Optocoupler speed

Go To Last Post
14 posts / 0 new
Author
Message
#1
  • 1
  • 2
  • 3
  • 4
  • 5
Total votes: 0

    Hello

    Some transistor output style optocouplers have the base brought out. I wonder what would be the purpose of this ? Is there a way to avoid the output transistor to saturate in order to increase the speed ?

 

    Another question, from your experience, what would be the maximum baud rate a transistor based optocoupler could achieve, more than 9600 ?

 

    Thanks.

  • 1
  • 2
  • 3
  • 4
  • 5
Total votes: 0

angelu wrote:

Another question, from your experience, what would be the maximum baud rate a transistor based optocoupler could achieve, more than 9600 ?

 

1Mbps. ACNT-H50L-500.

#1 This forum helps those that help themselves

#2 All grounds are not created equal

#3 How have you proved that your chip is running at xxMHz?

#4 "If you think you need floating point to solve the problem then you don't understand the problem. If you really do need floating point then you have a problem you do not understand." - Heater's ex-boss

  • 1
  • 2
  • 3
  • 4
  • 5
Total votes: 0

I like Brian's part!

 

That said, I used a TIL111 in the past.

It is certainly not a fast part.

I was driving it with a Mega168 USART, 5V system.

 

I ended up putting a 2N7000 NFet on the output to square up the output signal.

That then drove a Tiny's USART just fine.

Note that is this configuration the opto inverts the signal, and the NFet re-inverts the signal, so the isolated USART is happy.

 

It worked at 38400 and 57600 baud just fine, although the 38K baud rate signal "looked" better on the O'scope.

The Tiny's USART, however, read both signals just fine.

 

BTW, I still have one of your XMega PCBs on the bench, it gets powered up every onw and then for a project / test or two.

 

JC

 

 

Pretty ugly PCB, one of my earlier hand soldered SMD boards, but it worked well!

 

 

 

Last Edited: Fri. Nov 11, 2016 - 05:42 PM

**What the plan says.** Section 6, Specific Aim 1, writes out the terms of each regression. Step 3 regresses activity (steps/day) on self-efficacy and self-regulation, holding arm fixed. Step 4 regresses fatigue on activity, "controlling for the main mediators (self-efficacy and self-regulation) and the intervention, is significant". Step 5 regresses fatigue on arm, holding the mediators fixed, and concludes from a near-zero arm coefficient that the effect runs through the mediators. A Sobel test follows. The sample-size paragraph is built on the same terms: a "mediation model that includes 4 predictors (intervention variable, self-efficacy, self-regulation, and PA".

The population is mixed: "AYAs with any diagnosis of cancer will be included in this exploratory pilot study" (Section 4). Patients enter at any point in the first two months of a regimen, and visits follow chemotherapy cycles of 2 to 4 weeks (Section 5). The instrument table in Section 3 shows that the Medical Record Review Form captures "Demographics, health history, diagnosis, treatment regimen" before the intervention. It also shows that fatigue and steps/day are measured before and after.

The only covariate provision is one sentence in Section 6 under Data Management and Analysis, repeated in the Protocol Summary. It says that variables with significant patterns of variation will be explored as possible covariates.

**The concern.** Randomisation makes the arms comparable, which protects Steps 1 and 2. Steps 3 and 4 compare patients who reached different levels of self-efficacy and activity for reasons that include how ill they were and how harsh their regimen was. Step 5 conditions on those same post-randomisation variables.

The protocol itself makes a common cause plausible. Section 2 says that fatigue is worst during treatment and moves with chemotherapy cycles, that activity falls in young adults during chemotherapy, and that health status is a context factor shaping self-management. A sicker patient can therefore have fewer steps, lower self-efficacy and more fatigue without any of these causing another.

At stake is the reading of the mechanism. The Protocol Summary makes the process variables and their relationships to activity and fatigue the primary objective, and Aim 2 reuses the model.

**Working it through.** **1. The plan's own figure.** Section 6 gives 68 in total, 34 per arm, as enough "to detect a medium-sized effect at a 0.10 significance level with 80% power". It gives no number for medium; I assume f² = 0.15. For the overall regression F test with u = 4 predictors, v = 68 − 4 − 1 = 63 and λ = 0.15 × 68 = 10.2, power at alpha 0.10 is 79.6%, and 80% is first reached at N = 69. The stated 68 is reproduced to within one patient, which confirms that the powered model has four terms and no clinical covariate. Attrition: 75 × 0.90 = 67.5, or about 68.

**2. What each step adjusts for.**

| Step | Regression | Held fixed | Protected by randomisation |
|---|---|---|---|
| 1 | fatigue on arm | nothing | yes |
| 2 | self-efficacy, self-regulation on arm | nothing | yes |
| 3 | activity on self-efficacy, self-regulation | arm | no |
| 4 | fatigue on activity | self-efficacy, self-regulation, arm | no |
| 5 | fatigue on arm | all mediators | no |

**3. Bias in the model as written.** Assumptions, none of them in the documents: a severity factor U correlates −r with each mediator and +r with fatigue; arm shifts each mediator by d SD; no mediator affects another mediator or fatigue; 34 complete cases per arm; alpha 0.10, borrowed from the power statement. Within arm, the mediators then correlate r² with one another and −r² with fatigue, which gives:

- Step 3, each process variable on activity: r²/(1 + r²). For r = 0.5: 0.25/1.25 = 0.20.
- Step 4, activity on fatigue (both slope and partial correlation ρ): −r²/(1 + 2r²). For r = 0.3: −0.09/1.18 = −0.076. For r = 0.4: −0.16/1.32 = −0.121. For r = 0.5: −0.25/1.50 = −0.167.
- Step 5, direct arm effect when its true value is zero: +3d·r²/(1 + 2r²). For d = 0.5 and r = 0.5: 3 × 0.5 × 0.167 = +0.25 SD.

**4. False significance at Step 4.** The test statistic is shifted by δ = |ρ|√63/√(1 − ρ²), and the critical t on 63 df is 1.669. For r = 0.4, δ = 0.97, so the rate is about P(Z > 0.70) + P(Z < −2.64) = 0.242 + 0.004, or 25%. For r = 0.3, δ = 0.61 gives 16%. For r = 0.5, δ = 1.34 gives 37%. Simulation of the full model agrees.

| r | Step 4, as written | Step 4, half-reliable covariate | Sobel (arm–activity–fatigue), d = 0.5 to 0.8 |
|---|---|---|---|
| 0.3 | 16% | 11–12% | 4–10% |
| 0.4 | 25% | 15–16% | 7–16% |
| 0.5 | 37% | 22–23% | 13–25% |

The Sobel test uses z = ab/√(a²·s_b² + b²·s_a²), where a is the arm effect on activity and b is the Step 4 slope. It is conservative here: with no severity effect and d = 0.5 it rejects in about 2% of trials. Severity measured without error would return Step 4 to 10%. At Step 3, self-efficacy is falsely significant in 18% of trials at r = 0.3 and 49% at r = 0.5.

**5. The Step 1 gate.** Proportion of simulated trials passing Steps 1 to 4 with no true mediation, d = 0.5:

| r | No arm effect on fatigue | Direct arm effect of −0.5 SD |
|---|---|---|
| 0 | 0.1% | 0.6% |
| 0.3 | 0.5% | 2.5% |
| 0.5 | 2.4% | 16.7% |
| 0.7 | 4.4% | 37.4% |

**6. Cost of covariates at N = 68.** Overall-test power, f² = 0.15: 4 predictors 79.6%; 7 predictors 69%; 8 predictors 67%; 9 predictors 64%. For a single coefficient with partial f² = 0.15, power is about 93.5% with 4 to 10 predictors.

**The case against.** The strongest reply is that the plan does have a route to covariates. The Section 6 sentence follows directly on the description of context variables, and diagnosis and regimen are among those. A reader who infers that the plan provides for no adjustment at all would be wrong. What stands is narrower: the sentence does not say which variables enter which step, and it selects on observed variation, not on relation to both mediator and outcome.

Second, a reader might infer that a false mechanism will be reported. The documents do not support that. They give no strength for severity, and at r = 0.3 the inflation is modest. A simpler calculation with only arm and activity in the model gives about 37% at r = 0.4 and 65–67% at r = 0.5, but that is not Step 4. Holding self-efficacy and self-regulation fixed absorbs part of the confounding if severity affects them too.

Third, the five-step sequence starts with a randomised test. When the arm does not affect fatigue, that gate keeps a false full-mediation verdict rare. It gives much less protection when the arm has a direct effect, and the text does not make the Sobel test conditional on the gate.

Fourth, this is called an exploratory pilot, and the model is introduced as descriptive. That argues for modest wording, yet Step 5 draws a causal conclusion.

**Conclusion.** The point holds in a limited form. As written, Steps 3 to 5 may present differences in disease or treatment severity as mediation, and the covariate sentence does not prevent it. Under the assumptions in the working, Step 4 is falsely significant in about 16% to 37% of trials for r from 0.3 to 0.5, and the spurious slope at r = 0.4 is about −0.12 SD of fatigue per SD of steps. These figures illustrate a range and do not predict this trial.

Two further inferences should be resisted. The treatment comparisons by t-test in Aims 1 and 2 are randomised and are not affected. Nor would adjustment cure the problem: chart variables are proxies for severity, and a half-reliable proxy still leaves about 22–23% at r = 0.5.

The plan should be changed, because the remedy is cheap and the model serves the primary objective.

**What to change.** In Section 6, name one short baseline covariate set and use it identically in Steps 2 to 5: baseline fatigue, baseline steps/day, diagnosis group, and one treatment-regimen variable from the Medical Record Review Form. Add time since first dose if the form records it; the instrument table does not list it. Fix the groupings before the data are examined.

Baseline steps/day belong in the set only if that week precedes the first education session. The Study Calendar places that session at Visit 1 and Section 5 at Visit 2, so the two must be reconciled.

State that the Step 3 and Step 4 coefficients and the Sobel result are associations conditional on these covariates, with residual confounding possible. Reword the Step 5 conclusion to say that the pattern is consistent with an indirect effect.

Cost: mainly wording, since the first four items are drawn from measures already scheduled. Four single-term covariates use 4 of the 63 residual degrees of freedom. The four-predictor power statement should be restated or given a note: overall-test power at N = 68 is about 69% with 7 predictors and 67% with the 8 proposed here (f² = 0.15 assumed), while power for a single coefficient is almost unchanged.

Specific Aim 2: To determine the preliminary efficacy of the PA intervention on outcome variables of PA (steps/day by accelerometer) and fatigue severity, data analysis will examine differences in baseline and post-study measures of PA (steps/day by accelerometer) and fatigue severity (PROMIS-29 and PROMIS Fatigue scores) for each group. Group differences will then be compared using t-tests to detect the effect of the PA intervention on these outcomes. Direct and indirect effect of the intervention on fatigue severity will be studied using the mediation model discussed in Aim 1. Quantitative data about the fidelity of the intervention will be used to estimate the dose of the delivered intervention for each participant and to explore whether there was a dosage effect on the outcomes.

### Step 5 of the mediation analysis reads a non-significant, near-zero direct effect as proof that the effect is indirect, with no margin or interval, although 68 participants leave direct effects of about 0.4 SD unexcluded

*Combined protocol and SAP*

• 1
  • 2
  • 3
  • 4
  • 5
Total votes: 0

Certainly more than 9600bps is possible, e.g. ICPL2630 / ICPL2631 (Features say 10Mbps, but I do not think that is a realistic spec for commercial product.)

David (aka frog_jr)

  • 1
  • 2
  • 3
  • 4
  • 5
Total votes: 0

frog_jr wrote:

ICPL2630 / ICPL2631

 

Those are logic gate output parts though.

#1 This forum helps those that help themselves

#2 All grounds are not created equal

#3 How have you proved that your chip is running at xxMHz?

#4 "If you think you need floating point to solve the problem then you don't understand the problem. If you really do need floating point then you have a problem you do not understand." - Heater's ex-boss

  • 1
  • 2
  • 3
  • 4
  • 5
Total votes: 0

frog_jr wrote:
Certainly more than 9600bps is possible, 

Indeed: MIDI is opto-coupled and works at 31250 bps.

 

But if you actually want opto-isolated RS232, there are vendors with specific products for that; eg,

 

https://www.maximintegrated.com/...

 

http://www.analog.com/en/product...

 

And, nowadays, there are plenty of other isolation options; 

 

eg, http://www.analog.com/en/product...

 

Top Tips:

  1. How to properly post source code - see: https://www.avrfreaks.net/comment... - also how to properly include images/pictures
  2. "Garbage" characters on a serial terminal are (almost?) invariably due to wrong baud rate - see: https://learn.sparkfun.com/tutorials/serial-communication
  3. Wrong baud rate is usually due to not running at the speed you thought; check by blinking a LED to see if you get the speed you expected
  4. Difference between a crystal, and a crystal oscillatorhttps://www.avrfreaks.net/comment...
  5. When your question is resolved, mark the solution: https://www.avrfreaks.net/comment...
  6. Beginner's "Getting Started" tips: https://www.avrfreaks.net/comment...
  • 1
  • 2
  • 3
  • 4
  • 5
Total votes: 0

Adding some resistance from the base to ground can significantly shorten the turnoff time